Where is the biblical ...

Anonymous asked:

Careful contributionsWhere is the biblical evidence for the teaching of storehouse tithing? I know that most pastors cite Malachi 3, but is this really talking about tithing to our local churches?

Why can't we give our tithe to missions?

It seems to me that if we did, then there would be way more missions done even though there may be less big churches being built in the States.

My husband and I want to strongly support missions and do. However, we have just moved to France and haven't settled into a church yet. It seems to me that tithing to support missionaries and missions organizations would be more beneficial than giving to local churches.

I guess we do need to give to the local church in order to keep it running, but can't we give some of our tithe to missions too?

What do you think?

Jack Answered:

When one reviews all that the Bible has to say about “tithing,” one comes to realize that in different time periods (pre-Mosaic, Mosaic, Monarchy, Exilic, and post-exilic) the whole issue of tithing became increasingly complex.

The payment of a tithe for the support of the “clergy” (Levites and priests) came to expand to include gifts to the poor and even a meal with the Levites at the Temple. The aim of all tithing was to acknowledge that all we have comes from God, to whom belong “the earth and the fullness thereof.” You make reference to Malachi 3:10, where the people in a post-exilic context are reminded of their duty to bring "all the whole tithe into the storehouse."

In the New Testament, we see hints of people supporting their teachers. In Philippians 4:10-20, Paul the missionary makes some reference to this churches supporting him financially in every verse, and Jesus notes the importance of Christian workers depending on the gifts of faithful people for their sustenance (cf Lk 10:7 “the worker deserves his wages”).

However, “for several centuries in the early Church there was no support of the clergy by a systematic giving of a tithe. In time the tithe came to be regarded generally after the pattern in the Jewish synagogue.”[1]

Paul makes mention of collecting an offering from the Corinthians (1 Cor 16:1-3) for famine relief for their fellow believers in Jerusalem. He suggests the principles of setting apart a sum of money each week according to how the Lord has blessed each one, though no percentage or figures are mentioned. However, in contrast to the Old Testament, no laws are laid down for giving.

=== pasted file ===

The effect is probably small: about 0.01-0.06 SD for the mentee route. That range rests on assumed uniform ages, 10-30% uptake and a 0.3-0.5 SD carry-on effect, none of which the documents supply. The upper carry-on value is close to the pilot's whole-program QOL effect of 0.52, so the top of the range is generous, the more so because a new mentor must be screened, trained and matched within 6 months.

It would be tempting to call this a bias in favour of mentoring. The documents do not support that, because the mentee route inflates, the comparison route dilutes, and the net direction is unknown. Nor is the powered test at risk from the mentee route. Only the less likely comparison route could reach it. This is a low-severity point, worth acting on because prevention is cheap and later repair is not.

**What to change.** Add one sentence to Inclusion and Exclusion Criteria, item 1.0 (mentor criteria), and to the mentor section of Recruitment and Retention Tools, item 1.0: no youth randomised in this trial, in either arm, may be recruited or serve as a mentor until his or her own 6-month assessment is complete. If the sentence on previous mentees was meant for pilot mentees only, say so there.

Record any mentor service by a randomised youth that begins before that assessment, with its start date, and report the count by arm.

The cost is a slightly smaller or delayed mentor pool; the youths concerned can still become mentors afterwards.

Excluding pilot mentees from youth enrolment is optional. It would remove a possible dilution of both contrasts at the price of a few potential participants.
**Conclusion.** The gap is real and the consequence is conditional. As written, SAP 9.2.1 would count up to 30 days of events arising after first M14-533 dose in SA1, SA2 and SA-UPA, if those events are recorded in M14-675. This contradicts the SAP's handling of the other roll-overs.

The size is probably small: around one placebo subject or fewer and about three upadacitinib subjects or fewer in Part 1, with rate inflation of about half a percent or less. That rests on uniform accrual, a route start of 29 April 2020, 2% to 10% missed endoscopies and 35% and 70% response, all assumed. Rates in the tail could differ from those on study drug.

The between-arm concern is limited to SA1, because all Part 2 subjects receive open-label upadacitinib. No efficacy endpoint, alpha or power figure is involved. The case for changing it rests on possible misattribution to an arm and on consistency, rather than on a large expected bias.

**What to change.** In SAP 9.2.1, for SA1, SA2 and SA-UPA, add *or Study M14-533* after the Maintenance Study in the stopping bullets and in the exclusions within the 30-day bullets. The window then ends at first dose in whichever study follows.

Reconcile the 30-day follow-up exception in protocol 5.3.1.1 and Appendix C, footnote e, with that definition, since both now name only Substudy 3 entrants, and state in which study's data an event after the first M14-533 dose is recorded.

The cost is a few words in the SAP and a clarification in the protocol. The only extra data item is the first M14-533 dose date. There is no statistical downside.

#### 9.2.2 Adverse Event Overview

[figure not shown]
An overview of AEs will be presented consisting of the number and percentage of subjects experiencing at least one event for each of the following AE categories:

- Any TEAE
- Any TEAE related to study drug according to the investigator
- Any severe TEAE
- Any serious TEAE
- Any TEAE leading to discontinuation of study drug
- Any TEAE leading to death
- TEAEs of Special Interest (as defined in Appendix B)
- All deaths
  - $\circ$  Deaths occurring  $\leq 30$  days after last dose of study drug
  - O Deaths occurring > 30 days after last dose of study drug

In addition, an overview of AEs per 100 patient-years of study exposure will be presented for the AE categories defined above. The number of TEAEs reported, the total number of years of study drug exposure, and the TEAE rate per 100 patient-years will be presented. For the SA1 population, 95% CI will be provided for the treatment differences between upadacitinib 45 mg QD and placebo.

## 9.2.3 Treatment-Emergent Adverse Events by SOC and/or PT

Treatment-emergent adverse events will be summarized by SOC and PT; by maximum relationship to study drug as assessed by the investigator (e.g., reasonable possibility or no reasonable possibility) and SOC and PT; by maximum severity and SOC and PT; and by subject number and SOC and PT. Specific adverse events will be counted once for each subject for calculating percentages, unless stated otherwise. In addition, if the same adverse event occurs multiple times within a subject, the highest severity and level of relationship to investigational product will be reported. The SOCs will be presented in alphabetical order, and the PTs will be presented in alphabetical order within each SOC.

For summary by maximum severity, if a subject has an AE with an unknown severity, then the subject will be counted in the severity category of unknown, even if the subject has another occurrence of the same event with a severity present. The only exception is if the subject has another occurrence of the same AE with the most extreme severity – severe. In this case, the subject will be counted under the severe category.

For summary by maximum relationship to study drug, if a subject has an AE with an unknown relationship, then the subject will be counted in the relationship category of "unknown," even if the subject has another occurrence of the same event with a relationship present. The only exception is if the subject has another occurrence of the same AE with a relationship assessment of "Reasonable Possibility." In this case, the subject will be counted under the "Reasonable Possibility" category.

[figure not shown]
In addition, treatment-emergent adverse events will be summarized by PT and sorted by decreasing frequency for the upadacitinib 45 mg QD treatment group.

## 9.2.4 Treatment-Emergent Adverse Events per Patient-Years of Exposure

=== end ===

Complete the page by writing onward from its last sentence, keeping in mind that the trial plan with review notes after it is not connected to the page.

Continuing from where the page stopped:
I think we can discern some basic principles in all this data:

- All we have belongs to God and we need to look to Him for guidance in the investment of our goods.

- God means for his church to be supported by its members.

- At times church workers are paid, other times they are volunteers.

- We are to consider the needs of the poor.

- The aspect of a percentage (10%) was given in the Old Testament for God’s people. I think it is still a helpful guide today, though the Lord may well ask more of us as He blesses us.

As for dividing one’s resources between the congregation we attend and the missions concerns we have, we note different approaches historically.

- In some churches, the faithful are encouraged to give their “tithes and offerings” to the congregation which divides them according to a plan given by the leadership and often voted on by the congregation.

- Some congregations have printed “duplex envelopes” in which individuals can decide for themselves what percentage they would like to give to either the support of the church or “benevolence” (missions, the poor, etc.), but both go through the congregation.

- Some (particularly pastors) feel strongly about giving one's“tithe” to the church, and then “offerings” to other needs (such as missions or the poor).

- Some feel the Lord calling them to divide their tithe with the congregation and other ministries.

- God challenges us to “test” Him, promising to bless us when we are faithful (Mal 3:10). I like Corrie tenBoom’s application of this verse: “I give to God and He gives to me, but his shovel is bigger than mine.” We also hear the statement, "we can't outgive God."

My own personal opinion is that we should generously support the church we attend. However, we may well be drawn to the needs of specific ministries (para-church organizations; individual missionaries; special needs of the poor) which we feel the Lord is calling us to invest in.

I trust these thoughts will be helpful to you, Rachael. May the Lord guide you as you do what you feel God is calling you to.


[1] Feinberg, C.L. “Tithe” in Merrill C. Tenney (Gen Ed) The Zondervan Pictorial Encyclopedia of the Bible (Zondervan 1976).


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